U.S. Department of Energy


Date of this Version



Combustion and Flame 159 (2012) 2398–2414;



Differential diffusion alters the balance of reaction and diffusion in turbulent premixed combustion, affecting the performance and emissions of combustion devices. Modelling combustion devices with Probability or Filtered Density Function (PDF or FDF) methods provides an exact treatment for the change in composition due to chemical reaction, while molecular mixing has to be modelled. Previous PDF molecular mixing models do not account for differential diffusion in a manner which satisfies realizability requirements. A new approach for treating differential diffusion, which ensures realizability, is proposed for pairwise-exchange mixing models in general, and applied in the Interaction by Exchange with the Mean (IEM) model of Dopazo [26], and in the Euclidean Minimum Spanning Tree (EMST) model of Subramaniam and Pope [5]. The new differential diffusion models are referred to as IEM-DD and EMST-DD respectively.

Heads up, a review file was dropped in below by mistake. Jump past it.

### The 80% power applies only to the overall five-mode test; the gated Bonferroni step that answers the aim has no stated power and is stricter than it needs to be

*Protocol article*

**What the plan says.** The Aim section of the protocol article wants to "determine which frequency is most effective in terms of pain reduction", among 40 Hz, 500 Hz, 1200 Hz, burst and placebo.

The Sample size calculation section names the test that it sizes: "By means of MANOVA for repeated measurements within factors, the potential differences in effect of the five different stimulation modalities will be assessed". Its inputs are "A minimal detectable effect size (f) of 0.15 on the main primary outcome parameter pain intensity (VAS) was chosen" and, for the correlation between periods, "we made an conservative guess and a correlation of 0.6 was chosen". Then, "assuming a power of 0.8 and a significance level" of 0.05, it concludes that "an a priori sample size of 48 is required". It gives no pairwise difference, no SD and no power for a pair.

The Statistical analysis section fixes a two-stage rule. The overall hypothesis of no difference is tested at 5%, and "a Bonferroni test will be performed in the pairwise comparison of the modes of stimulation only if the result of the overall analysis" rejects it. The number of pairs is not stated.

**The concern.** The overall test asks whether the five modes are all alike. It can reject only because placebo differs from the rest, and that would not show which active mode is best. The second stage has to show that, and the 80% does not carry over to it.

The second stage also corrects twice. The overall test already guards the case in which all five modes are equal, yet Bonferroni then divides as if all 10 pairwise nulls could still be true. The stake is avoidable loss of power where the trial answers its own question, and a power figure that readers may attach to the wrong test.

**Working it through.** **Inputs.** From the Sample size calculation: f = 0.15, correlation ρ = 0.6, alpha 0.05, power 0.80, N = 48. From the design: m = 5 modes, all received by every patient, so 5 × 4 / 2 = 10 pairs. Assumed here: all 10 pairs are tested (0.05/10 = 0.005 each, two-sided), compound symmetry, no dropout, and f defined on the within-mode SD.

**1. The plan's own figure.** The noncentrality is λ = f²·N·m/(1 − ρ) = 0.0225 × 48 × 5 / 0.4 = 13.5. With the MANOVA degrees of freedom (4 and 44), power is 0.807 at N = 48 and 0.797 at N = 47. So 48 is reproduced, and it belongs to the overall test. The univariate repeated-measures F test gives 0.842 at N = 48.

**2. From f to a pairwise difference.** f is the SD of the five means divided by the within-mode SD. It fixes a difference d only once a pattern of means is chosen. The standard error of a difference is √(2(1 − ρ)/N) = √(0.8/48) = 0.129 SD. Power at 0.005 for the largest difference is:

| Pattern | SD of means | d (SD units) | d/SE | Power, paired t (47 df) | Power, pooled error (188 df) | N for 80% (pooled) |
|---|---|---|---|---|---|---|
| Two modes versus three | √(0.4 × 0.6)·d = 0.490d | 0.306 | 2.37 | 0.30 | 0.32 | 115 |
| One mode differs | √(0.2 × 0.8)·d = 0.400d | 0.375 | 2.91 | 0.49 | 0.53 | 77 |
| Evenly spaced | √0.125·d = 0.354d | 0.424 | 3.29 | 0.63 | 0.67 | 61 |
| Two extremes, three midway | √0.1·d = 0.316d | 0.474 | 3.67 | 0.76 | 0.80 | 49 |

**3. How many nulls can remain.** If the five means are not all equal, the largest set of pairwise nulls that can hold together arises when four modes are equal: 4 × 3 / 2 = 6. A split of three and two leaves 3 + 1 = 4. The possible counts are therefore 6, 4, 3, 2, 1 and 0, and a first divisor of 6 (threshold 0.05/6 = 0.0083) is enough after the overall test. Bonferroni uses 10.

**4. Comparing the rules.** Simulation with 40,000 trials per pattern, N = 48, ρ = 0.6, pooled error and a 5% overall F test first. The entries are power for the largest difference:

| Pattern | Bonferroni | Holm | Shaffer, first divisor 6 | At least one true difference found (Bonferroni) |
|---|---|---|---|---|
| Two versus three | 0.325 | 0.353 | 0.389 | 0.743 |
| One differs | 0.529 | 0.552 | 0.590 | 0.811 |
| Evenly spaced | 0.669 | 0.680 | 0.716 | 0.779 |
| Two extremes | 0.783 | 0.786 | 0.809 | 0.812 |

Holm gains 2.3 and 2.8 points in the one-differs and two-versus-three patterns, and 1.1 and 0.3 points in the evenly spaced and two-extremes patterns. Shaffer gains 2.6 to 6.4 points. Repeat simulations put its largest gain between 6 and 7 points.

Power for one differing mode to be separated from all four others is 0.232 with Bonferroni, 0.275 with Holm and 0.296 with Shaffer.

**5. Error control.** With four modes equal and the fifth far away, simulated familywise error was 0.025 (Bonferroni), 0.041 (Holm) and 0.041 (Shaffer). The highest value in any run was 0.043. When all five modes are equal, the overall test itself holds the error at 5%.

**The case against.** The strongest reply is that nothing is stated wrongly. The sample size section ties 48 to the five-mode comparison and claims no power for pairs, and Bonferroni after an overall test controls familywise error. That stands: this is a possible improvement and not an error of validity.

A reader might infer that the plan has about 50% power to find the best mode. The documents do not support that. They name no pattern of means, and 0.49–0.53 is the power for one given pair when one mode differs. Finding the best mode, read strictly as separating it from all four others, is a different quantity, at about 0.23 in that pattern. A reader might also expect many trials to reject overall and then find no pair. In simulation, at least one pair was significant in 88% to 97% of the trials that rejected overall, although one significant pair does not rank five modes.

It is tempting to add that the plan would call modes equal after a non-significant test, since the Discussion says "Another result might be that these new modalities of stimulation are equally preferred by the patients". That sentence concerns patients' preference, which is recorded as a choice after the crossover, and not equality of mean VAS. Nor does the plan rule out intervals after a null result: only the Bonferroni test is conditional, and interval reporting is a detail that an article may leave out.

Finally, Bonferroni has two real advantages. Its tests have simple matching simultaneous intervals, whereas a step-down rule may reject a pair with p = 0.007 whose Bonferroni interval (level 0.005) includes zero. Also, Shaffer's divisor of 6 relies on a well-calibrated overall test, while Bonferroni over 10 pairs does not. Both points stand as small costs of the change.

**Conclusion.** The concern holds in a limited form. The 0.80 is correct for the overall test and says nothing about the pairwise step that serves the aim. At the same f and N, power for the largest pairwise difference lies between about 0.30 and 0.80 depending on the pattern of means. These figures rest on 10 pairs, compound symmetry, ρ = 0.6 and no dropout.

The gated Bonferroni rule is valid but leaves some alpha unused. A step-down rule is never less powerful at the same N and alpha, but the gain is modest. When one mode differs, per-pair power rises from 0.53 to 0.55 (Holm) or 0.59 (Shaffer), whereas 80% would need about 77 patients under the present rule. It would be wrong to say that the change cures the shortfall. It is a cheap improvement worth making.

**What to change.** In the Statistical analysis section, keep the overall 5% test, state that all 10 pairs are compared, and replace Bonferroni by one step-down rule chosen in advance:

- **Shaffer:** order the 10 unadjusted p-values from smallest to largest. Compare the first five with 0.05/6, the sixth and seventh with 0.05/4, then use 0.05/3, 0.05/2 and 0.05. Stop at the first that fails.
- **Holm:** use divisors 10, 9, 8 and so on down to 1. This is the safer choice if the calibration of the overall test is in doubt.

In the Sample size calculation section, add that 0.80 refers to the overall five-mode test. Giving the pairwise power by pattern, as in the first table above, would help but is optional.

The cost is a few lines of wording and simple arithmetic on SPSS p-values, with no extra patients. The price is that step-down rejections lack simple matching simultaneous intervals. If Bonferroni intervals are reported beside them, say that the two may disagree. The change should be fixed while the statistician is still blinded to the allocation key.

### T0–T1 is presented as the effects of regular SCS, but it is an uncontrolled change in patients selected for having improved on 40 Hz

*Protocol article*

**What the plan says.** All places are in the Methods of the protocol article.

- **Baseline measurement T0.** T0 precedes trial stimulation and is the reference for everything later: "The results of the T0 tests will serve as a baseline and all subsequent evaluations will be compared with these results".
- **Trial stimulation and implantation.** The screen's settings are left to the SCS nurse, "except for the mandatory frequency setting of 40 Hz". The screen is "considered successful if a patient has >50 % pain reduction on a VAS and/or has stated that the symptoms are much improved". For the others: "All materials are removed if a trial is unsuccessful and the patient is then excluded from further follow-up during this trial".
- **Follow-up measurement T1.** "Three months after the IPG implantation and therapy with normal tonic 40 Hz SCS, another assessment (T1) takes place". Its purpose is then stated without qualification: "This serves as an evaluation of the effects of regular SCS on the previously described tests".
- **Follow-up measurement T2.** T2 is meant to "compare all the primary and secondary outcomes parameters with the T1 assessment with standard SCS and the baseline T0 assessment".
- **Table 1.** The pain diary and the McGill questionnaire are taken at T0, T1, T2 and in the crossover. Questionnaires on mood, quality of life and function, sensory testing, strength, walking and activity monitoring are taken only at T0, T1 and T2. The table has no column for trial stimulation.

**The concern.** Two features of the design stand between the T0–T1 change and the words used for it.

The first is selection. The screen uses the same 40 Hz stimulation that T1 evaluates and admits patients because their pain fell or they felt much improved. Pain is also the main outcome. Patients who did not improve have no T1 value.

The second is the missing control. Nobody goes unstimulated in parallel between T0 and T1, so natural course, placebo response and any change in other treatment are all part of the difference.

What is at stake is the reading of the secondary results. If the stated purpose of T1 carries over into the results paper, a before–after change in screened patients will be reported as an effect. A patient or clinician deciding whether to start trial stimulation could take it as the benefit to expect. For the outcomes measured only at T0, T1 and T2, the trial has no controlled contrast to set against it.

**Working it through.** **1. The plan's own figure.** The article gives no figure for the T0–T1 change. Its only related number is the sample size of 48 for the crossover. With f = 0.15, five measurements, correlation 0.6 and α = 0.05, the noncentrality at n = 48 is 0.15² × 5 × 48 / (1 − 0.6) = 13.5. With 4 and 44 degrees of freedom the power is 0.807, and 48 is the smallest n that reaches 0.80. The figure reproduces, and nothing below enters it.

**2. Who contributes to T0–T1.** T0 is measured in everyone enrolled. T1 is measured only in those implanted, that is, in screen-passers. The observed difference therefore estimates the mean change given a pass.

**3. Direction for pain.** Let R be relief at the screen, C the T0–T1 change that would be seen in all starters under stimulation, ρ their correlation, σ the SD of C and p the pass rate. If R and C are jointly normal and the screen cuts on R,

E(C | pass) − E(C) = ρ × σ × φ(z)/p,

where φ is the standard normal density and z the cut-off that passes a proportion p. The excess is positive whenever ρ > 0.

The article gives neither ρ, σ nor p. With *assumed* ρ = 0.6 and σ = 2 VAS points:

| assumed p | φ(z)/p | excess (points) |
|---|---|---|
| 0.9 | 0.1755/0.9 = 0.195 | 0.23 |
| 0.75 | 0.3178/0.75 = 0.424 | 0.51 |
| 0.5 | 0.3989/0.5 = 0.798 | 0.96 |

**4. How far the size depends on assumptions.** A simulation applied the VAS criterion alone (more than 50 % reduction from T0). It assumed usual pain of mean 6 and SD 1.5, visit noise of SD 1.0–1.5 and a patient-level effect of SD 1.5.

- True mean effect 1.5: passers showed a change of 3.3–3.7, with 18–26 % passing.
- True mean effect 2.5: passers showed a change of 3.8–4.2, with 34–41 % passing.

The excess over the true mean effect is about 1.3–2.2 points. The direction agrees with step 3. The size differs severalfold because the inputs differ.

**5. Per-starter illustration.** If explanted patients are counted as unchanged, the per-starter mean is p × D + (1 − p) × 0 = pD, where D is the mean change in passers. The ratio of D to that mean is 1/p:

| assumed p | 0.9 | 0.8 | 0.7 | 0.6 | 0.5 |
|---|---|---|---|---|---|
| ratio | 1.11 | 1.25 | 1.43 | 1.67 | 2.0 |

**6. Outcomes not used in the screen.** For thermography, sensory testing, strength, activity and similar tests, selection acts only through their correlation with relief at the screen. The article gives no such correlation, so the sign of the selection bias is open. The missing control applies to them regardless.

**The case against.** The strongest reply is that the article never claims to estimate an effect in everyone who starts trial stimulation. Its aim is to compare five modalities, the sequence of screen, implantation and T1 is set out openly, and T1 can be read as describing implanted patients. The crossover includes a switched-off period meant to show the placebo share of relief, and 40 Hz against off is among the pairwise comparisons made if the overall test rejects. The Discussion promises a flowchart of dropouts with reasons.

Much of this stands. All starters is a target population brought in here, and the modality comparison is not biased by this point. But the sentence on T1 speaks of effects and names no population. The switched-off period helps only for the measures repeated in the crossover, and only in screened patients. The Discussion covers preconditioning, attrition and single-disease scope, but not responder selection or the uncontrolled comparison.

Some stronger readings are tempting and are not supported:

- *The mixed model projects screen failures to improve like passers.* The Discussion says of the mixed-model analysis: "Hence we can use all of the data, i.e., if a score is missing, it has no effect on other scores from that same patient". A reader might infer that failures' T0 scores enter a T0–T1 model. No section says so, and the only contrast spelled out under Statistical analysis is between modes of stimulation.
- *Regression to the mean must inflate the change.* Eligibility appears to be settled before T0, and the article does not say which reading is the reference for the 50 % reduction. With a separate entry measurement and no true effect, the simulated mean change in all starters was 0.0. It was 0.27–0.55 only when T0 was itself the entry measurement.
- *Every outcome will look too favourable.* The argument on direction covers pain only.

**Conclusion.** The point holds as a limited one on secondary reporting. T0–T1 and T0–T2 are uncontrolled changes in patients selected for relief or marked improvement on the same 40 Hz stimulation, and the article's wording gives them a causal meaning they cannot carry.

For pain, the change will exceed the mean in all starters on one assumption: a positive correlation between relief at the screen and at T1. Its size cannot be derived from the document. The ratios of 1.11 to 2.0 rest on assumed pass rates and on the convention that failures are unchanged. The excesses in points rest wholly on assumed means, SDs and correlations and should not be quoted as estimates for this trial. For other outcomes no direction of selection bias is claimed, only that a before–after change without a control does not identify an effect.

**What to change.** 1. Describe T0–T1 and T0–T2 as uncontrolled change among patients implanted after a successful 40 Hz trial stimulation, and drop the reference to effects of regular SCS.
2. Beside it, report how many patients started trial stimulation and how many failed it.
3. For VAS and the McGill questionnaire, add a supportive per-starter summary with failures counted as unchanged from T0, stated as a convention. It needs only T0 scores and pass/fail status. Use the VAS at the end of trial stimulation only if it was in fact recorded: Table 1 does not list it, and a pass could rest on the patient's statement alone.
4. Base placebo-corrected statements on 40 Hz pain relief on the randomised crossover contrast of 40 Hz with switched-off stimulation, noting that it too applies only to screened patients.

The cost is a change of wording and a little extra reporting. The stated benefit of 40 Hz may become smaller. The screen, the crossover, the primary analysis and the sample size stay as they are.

Results from two and three-dimensional DNS of turbulent premixed methane–air combustion show that mixing rates and conditional statistics of species mass fractions depend on species diffusivities and the combustion regime. Zero-dimensional PDF model results obtained for the two-dimensional DNS case show that the EMST-DD model best reproduces the features that characterize differential diffusion in the DNS. The essential feature of the EMST-DD model, which accounts for its success in turbulent premixed combustion, is that differential mixing rates are imposed within a model which mixes locally in composition space.